Catechol-O-methyltransferase, or COMT, is an enzyme that breaks down dopamine and other catecholamines. People with different levels of COMT activity may respond differently to eleuthero [65].

The COMT gene has an important SNP called V158M (rs4680), which changes the effectiveness of the COMT enzyme. People with two copies of the A allele have the least COMT activity and the highest dopamine; these people belong to the “worrier” type. People with two copies of the G allele have the most COMT activity and the lowest dopamine; these people belong to the “warrior” type. Many people also fall somewhere in the middle of this scale [65].

Eleuthero increases available dopamine in the basal ganglia; this effect may help neutralize the effects of high COMT activity. People with the “warrior” type may possibly benefit more from eleuthero supplements [26].

Familial Mediterranean Fever

Familial Mediterranean Fever, or FMF, is a genetic condition that has been successfully improved with a combination of immune-boosting, anti-inflammatory herbs including eleuthero [37].

People with FMF have a mutation in the MEFV gene. MEFV produces a protein called pyrin, which probably helps control and stop inflammation in healthy people. There are more than 80 different MEFV mutations that cause FMF; the most common is M694V (rs61752717). People with two copies of the G allele at this SNP will develop Familial Mediterranean Fever and may benefit from eleuthero extract [66].

Research on how genetics might influence the safety and effectiveness of eleuthero is still in the early stages. For example, people with “warrior” type COMT variations might theoretically benefit more from supplementation, but this hasn’t been proven.

Eleuthero Supplementation & Dosage

Formulations

Eleutherococcus bark, root, leaves, and berries all contain bioactive compounds, but most supplements are derived from the root.

Siberian ginseng root is readily available in capsule and powder form; traditional herbalists also brew a tea from the leaves. Essential oil from Siberian ginseng may have health benefits and prevent mosquito bites, but it is difficult to find.

Eleuthero is often combined with other adaptogenic herbs like rhodiola, ashwagandha, and others. These combinations are not well-studied.

Dosage

There is no standardized dosage for eleuthero because the extract is not standardized and different studies may use different parts of the plant. No sufficiently powered study has been conducted to find a safe and effective dose for any medical purpose.

Most extracts are made from Eleutherococcus root, which is considered very safe to consume [33].

And although megadoses of eleuthero root might not be harmful, this doesn’t mean they’re necessary or desirable.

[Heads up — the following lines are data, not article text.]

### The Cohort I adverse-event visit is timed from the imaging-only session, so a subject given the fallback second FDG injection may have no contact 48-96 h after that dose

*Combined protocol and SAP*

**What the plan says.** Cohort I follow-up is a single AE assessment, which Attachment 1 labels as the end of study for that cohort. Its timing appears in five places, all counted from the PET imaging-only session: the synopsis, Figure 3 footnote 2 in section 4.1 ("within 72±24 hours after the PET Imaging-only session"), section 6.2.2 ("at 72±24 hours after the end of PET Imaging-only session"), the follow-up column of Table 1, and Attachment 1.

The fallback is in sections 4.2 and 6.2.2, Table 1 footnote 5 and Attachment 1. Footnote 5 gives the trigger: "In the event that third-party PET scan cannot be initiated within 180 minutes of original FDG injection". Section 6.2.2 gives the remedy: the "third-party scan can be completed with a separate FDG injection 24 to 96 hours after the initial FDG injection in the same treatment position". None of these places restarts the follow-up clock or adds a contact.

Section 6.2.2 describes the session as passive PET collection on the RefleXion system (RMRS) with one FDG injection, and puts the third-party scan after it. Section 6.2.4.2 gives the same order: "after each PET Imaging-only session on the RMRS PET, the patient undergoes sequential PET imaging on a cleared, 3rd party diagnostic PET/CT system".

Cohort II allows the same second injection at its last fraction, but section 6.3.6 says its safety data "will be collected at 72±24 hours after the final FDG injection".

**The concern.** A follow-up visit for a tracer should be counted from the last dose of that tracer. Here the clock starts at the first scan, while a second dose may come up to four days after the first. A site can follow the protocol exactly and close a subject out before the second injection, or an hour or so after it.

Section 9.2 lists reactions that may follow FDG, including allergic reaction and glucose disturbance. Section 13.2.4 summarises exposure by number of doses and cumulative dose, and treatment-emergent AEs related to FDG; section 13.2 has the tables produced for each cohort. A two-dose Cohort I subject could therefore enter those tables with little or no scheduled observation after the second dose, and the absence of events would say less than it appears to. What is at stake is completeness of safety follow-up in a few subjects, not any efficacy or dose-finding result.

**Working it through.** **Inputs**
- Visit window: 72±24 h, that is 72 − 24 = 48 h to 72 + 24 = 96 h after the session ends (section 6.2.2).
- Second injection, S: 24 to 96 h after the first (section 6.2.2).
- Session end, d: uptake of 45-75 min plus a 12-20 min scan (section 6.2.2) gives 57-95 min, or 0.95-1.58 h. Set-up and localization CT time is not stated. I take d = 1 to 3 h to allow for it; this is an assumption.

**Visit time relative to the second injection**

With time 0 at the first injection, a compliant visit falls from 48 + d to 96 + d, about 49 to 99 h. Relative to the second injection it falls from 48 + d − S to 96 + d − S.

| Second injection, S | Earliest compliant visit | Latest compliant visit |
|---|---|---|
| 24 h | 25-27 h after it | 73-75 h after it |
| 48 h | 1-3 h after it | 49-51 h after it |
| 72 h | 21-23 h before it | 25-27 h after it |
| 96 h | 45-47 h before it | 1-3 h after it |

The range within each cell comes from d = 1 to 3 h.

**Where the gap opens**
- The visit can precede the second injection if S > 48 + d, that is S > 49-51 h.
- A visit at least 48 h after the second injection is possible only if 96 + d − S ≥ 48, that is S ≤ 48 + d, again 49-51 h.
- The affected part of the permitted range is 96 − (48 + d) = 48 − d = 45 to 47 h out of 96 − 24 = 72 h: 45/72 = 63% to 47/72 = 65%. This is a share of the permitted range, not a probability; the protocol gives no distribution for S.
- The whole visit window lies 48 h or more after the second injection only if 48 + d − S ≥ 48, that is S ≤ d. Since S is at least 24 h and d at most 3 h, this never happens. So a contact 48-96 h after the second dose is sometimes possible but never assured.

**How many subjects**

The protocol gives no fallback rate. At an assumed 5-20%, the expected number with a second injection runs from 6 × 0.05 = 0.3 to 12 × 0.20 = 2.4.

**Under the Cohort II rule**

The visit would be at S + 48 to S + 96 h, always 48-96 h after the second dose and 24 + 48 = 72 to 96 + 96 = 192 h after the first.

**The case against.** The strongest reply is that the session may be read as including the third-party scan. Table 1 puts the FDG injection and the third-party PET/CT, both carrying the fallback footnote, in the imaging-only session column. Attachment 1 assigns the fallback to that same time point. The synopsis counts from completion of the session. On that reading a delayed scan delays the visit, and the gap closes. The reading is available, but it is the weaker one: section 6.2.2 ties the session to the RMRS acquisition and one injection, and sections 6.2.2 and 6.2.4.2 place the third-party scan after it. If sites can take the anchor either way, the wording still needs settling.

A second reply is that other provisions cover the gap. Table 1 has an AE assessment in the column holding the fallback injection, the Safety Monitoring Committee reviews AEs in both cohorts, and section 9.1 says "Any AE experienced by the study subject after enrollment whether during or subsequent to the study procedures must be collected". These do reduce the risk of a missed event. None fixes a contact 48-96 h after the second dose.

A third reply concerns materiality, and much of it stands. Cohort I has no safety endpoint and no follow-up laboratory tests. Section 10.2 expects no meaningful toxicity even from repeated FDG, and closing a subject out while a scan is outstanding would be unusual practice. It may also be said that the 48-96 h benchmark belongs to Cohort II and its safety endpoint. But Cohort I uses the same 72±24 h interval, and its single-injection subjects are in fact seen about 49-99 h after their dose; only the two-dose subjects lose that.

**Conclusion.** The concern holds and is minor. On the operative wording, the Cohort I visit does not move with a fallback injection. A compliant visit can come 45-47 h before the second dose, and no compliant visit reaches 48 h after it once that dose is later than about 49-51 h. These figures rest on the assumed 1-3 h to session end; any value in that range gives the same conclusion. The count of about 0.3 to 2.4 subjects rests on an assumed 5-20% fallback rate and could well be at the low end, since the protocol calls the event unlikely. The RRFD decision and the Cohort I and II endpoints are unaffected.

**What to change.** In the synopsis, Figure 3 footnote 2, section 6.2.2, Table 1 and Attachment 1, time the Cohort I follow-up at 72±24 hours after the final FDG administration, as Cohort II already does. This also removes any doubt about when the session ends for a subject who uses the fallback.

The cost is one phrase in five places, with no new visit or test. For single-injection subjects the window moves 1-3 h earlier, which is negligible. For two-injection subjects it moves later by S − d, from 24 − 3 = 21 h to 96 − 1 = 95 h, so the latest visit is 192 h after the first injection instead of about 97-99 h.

Based on limited clinical research, people with mild to moderate fatigue may benefit from as little as 2 – 4 g/day, equivalent to 2 – 3 mg of eleutherosides. Other American sources recommend 6 – 12 g of dried root per day, and some Chinese sources recommend 9 – 27 g of dried root per day [67].

Takeaway

Eleuthero, also called Siberian ginseng, is an East Asian shrub with promising bioactive compounds in its root, bark, leaves, and berries. Its major chemical components are eleutherosides.

Eleuthero is a safe supplement, most often available as a root extract capsule. People may respond differently to different doses of eleuthero.

Practitioners suggest starting at about 2-4 g of eleuthero supplement per day; older Chinese sources recommend up to 27 g of the dried root.

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About the Author

Puya Yazdi

Puya Yazdi

MD
Dr. Puya Yazdi is a physician-scientist with 14+ years of experience in clinical medicine, life sciences, biotechnology, and nutraceuticals.
As a physician-scientist with expertise in genomics, biotechnology, and nutraceuticals, he has made it his mission to bring precision medicine to the bedside and help transform healthcare in the 21st century.He received his undergraduate education at the University of California at Irvine, a Medical Doctorate from the University of Southern California, and was a Resident Physician at Stanford University. He then proceeded to serve as a Clinical Fellow of The California Institute of Regenerative Medicine at The University of California at Irvine, where he conducted research of stem cells, epigenetics, and genomics. He was also a Medical Director for Cyvex Nutrition before serving as president of Systomic Health, a biotechnology consulting agency, where he served as an expert on genomics and other high-throughput technologies. His previous clients include Allergan, Caladrius Biosciences, and Omega Protein. He has a history of peer-reviewed publications, intellectual property discoveries (patents, etc.), clinical trial design, and a thorough knowledge of the regulatory landscape in biotechnology.He is leading our entire scientific and medical team in order to ensure accuracy and scientific validity of our content and products.